In order to ensure that you get the most out of a meeting it is a good idea to take a list of questions with you or send them to the complaints manager in advance. It may also be advantageous to ask for the minutes of the meeting one it has concluded. You may wish to take someone with you to help you explain your concerns, this may not be a legal representative but it could be a friend, family member or patient advocate.
Whether you have attended a meeting or not, you should always receive a formal written response which should address all of the issues which you have raised. You should ensure that you fully understand what is being said within the response and that any medical terms used have been fully explained.
If there is anything you don’t understand you can ask them to explain or expand upon certain points. However, if you are still not satisfied with the response you may take further action by asking the Parliamentary Ombudsman for Health to review your complaint.
How long will it take for the NHS to deal with my complaint?
There is no formal time limit; the time limits should be agreed with you as part of the process.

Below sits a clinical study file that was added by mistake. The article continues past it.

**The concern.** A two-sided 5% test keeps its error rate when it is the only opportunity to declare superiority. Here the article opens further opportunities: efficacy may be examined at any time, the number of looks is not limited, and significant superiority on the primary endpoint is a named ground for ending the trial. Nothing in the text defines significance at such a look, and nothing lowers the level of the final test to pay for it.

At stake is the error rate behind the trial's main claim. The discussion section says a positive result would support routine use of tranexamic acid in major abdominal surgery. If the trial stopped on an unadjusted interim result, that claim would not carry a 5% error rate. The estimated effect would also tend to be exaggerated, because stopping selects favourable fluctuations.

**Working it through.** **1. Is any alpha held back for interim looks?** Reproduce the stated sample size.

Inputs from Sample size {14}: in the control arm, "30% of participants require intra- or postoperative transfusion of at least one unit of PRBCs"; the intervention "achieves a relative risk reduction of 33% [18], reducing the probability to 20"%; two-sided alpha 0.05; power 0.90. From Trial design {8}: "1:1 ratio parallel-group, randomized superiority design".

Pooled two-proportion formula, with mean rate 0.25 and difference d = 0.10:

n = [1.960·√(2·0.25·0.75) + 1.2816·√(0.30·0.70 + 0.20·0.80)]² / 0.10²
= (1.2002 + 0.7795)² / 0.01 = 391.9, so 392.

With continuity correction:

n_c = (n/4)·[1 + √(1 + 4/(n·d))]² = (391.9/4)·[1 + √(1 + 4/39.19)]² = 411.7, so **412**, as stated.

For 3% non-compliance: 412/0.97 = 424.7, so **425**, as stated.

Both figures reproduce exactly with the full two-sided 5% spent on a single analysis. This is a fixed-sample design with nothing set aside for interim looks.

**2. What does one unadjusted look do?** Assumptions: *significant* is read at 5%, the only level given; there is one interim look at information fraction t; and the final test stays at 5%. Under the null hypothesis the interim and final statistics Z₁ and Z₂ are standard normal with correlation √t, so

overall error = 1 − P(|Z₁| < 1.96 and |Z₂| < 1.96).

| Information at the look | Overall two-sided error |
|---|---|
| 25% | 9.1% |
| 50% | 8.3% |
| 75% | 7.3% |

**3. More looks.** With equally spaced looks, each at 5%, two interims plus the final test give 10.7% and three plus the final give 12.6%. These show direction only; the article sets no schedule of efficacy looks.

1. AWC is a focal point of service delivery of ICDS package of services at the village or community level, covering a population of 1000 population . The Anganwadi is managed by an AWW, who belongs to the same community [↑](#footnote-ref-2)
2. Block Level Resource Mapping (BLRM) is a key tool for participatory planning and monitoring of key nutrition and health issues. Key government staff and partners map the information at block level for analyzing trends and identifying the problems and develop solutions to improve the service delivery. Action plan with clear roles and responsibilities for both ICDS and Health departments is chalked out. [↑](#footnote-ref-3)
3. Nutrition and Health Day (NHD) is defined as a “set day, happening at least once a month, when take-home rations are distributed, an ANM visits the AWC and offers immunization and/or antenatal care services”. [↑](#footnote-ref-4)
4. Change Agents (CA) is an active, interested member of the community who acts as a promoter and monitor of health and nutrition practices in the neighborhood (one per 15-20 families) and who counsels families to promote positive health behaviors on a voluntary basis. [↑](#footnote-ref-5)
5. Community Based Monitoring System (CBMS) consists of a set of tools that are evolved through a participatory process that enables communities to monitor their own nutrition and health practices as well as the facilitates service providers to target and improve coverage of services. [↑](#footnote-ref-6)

If you feel that your complaint is not being dealt with quickly enough, patient advice charities such as AvMA would suggest that six months is too long to wait, you may wish to take things further by contacting the Parliamentary Ombudsman for Health. https://www.ombudsman.org.uk/ .
Sample complaint letter:
Take a look at our example of a complaint letter below, or download a copy to take away with you.
56 Primrose Avenue,
HospitalGloucestershire NHS Foundation Trust,
Formal Letter of Complaint on behalf of Mr.Gerald Gough, DOB. 18.12.1947
I am writing to complain about the treatment of my father, Mr.Gerald Gough, DOB. 18.12.1947. He was admitted to your hospital on 19.02.2017 having fallen and fractured his wrist. He had general confusion and was later diagnosed with a urinary tract infection.
On 19.02.2017, after having his wrist put in plaster, he was brought to Nutmeg ward for observations. We told the nursing staff that he was confused and that he would need to be monitored as he kept trying to wander off. He was not steady on his feet and he was likely to fall over. We left him in the care of the nursing staff that evening.